The government has two ways of taxing; the obvious one, earnings and the not so obvious, savings. There are two basic categories of voters; those with savings and those with none. If you have nothing, you are only taxed when you earn a paycheck or buy something taxable. These people have support life-lines like Social Security, food stamps, health care and supplemental SSI---any wonder why they vote Democrat?
Inflation is a despicable invisible tax on savings. Every "debt ceiling" dollar printed today over time, will make your hard earned savings put away today, worth a lot less in the future. Notice that if the government wants to borrow money, they have to borrow from people who have money. That sounds obviously simple, but it escapes most people; if you have nothing, they can’t borrow from you. Now there is also a third method of taxation that involves controlling the interest rates on bonds. Bond rates are normally a function of risk. The more risk, the higher the rate. But if the government comes in and takes the risk out of the market by guaranteeing the loans and printing as many dollars as necessary to do it, they can keep interest rates extremely low. And no, they are not giving the banksters free money, they are just making good on the bad loans made to Joe Six-pack. In essence Joe Six-pack borrowed your money in the bank and spent it on a house and now can’t pay it back. All the government did was pay off his non-performing loan and keep the bank from collapsing due to gross incompetence and mismanagement.
By controlling the interest rates in this new fashion, many silver foxes can’t retire because of the lack of generated interest income. Instead of 30K interest on their nest egg of 300K, they get 5K. Any way you look at it, the retiree is losing 25K a year. I think this is why the investment in housing rentals has skyrocketed. 300K invested in the housing market should return more than 5K a year and 24K wouldn’t seem unreasonable. The only trouble I see with this, the home is not easily convertible to cash if circumstances of old age dictate it (waiting for the market to come back might not be an option). Notice however, if you give the house to your kids in a trust with the rent payable to you for life, future rest home expenses couldn’t claw back on the principle invested in the home that was given to the kids.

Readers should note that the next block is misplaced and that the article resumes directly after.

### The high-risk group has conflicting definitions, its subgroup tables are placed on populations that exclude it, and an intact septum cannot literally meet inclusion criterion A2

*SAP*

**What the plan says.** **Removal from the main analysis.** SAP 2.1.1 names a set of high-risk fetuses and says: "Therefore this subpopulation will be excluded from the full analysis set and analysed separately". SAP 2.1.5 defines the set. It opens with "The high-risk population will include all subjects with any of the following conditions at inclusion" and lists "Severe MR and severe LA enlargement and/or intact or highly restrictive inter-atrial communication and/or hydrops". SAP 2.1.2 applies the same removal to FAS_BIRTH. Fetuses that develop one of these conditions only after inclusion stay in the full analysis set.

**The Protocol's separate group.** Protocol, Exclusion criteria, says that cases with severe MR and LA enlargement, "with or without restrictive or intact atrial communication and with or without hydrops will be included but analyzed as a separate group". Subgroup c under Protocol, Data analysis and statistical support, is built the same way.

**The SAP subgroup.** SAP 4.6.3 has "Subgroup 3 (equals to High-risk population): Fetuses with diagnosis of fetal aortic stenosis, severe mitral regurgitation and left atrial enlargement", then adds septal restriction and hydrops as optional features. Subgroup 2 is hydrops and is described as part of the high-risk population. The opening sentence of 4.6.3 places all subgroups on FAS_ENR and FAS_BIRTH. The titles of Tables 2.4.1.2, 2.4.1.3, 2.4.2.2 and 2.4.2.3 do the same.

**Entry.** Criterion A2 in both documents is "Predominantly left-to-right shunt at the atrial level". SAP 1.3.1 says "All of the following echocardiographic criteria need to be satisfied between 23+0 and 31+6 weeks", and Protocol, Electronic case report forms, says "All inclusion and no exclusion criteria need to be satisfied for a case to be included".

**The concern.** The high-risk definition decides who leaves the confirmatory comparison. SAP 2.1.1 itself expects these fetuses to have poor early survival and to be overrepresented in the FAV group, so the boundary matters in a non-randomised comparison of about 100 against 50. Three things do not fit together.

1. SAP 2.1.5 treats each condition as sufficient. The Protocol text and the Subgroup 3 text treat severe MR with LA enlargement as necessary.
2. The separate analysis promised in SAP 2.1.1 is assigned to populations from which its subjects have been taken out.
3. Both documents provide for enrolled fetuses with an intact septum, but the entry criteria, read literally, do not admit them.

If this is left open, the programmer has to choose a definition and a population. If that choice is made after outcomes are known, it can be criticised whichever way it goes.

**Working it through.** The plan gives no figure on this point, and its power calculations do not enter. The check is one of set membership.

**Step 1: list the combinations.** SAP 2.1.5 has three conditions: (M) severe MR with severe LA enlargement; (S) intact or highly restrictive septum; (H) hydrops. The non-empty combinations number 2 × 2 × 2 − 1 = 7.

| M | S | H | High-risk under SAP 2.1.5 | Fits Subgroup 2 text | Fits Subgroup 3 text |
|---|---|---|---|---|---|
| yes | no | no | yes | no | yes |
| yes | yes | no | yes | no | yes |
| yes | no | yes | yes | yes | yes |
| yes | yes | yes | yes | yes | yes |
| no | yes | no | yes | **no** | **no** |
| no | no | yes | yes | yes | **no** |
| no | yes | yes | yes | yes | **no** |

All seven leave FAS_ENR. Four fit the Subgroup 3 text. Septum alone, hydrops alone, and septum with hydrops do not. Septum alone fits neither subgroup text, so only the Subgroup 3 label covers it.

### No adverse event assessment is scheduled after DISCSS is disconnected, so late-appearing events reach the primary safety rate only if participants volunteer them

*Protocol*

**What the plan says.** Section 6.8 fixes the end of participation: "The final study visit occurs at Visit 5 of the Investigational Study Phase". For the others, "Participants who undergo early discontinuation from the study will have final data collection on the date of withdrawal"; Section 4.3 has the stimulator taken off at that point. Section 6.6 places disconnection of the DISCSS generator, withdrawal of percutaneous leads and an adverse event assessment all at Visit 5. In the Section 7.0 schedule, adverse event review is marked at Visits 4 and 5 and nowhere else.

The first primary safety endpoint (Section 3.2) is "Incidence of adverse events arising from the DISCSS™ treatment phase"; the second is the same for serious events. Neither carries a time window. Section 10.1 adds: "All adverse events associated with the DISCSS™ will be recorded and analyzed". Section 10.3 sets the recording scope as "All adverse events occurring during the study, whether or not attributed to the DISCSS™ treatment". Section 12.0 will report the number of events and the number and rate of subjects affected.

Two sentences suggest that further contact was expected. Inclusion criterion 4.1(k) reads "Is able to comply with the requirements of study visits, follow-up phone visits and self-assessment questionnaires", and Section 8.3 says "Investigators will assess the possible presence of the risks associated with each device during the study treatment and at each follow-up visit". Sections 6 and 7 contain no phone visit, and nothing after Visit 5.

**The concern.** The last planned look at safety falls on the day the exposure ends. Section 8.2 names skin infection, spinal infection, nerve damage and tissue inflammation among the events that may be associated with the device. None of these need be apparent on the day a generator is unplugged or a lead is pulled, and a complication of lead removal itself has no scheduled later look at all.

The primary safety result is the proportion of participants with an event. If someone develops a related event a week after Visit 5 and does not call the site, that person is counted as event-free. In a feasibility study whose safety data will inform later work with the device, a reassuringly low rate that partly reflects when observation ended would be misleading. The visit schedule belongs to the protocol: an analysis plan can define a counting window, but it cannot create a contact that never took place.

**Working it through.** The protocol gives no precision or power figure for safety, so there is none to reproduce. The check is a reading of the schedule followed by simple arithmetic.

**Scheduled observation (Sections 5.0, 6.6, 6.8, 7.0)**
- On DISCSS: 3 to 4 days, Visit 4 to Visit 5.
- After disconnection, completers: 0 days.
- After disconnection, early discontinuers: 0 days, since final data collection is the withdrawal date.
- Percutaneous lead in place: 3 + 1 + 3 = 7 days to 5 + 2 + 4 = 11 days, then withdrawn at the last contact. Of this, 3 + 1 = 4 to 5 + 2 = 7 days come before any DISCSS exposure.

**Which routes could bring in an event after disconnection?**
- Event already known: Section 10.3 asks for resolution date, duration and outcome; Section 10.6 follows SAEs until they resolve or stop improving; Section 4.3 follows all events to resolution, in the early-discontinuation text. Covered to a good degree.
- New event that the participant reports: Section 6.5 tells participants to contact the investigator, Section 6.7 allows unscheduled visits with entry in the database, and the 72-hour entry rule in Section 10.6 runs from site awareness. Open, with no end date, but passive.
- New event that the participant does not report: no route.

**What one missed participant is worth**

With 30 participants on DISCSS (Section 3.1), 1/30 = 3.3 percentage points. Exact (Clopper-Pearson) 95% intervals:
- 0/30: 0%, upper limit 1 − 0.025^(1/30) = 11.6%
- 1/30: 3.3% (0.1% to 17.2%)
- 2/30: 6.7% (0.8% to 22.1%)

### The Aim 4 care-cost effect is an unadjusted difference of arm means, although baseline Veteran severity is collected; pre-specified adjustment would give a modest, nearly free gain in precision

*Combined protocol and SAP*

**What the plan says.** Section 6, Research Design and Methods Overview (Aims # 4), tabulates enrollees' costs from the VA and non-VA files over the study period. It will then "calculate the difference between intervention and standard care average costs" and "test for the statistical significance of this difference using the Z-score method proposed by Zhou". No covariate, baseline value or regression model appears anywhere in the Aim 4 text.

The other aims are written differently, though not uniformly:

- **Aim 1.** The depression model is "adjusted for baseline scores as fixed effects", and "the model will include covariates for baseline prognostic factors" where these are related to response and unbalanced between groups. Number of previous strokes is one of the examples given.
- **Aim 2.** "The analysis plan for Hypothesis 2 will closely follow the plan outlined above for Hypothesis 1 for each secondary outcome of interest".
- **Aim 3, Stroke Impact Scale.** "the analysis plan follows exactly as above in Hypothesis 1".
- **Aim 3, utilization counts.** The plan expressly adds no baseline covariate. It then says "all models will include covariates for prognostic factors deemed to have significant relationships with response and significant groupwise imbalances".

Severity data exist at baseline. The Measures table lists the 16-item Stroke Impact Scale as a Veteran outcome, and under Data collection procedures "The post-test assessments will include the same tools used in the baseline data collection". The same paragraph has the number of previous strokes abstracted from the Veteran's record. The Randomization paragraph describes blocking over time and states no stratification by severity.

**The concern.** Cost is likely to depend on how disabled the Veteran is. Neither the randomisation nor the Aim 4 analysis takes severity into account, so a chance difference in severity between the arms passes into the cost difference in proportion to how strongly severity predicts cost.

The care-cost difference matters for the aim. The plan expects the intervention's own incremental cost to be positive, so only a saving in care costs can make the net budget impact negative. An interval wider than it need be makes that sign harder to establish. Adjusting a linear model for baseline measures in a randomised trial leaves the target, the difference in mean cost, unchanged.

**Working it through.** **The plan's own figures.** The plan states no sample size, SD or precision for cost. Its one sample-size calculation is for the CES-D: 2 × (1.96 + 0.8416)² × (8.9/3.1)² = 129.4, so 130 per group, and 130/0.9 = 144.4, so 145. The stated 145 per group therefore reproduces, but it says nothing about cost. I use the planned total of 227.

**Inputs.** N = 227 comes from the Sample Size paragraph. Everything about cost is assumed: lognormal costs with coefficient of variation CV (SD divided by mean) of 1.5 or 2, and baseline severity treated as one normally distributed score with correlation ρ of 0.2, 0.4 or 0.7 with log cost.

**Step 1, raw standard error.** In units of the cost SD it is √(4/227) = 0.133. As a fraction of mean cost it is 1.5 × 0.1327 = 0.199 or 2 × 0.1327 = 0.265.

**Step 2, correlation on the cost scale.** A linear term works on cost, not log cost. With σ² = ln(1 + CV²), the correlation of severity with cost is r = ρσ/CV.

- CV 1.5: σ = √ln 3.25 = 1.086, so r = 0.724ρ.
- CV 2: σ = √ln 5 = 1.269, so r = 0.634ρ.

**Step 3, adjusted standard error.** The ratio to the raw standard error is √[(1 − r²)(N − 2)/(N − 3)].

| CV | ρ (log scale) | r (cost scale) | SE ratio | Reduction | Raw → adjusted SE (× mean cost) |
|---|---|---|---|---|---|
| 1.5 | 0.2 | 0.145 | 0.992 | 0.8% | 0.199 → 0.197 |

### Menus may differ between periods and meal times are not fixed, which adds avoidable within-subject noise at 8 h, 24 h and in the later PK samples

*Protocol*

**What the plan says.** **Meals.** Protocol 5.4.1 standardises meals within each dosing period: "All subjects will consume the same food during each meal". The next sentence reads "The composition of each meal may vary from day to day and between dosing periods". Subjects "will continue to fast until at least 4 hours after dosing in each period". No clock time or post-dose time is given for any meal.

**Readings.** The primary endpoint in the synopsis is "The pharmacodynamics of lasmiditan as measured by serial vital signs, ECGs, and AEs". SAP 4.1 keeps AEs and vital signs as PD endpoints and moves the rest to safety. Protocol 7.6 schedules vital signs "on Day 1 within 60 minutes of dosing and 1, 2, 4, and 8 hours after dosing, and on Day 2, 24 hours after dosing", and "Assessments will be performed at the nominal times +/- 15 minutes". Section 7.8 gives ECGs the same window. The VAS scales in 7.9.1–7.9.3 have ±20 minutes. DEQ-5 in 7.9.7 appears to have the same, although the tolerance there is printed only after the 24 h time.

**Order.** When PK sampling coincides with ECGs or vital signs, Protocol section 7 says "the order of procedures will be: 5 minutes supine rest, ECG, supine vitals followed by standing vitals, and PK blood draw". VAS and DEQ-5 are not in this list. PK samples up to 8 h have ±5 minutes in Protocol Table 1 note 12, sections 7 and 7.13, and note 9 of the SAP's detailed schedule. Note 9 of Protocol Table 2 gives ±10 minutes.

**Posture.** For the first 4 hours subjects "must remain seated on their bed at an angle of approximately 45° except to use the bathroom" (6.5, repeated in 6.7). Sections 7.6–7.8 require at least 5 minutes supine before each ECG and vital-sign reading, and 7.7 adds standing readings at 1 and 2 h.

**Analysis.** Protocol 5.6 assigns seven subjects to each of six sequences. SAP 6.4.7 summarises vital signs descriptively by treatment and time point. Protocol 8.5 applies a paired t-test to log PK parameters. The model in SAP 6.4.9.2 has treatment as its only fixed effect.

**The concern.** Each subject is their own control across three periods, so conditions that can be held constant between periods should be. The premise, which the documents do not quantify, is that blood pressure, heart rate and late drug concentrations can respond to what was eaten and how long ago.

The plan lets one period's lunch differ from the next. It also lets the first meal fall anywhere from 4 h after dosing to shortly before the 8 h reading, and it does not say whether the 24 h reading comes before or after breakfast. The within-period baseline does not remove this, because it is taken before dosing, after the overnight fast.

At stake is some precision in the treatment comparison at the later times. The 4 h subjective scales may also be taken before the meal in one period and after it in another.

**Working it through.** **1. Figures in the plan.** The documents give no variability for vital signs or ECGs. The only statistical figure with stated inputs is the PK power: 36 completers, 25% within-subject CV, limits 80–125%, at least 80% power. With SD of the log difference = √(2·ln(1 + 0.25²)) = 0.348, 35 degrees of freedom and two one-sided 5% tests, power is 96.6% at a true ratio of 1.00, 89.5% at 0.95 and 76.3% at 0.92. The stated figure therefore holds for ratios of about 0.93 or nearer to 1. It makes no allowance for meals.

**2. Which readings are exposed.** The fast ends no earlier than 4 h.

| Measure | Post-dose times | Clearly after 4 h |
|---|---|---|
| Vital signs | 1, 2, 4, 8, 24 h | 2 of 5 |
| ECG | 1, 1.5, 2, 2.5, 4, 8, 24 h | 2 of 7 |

This present administration's new approach to economics and finance, has one problem, the economy is not reacting as anticipated. Retirees have a lot less money to spend and students have a lot more (As long as they’re students). There are few high paying jobs, the kids are moving back home and rentals go unrented. New cars are selling at a good clip, nothing down and you pay the sales tax of 10% before you drive out. Try and sell a used car; find someone with $2000 in the bank to purchase one. People are trading in their old cars because they can’t afford to get them repaired. Do the math, $1,800 for a new transmission or $800 “drive out” for a new car? Rumor has it you can get a free cell phone when you sign up for food stamps. In the 1930's they didn't have food stamps, they had soup kitchens--but I digress.
So, to tie up the loose ends, what happens next? The government has taken away my independence by robbing me of the interest I anticipated in retirement. Of course they will blame it on “Wall Street and the Banksters” who are just as abstract as the name “Uncle Sam”—these imaginary individuals offer us a focal point for our anger and are not people you can grab by the neck and choke some sense into. In the coming weeks Congress has to face the budget bill, the national debt ceiling and a President with a super-sized ego that refuses any compromise. The President wants to tax the rich; you know, the people like you and me, who saved $100 a month for 40 years. The neat thing if the government comes to a stop, they can’t spend any more of what they don’t have. And that sounds very weird. Plus, if you think about it, whatever they were spending, really wasn't theirs to spend anyways.
Obama kind of reminds me of the guy rowing a boat as fast as he can. Someone asked him where he was going and he said “I’m not sure, but we are making very good time!”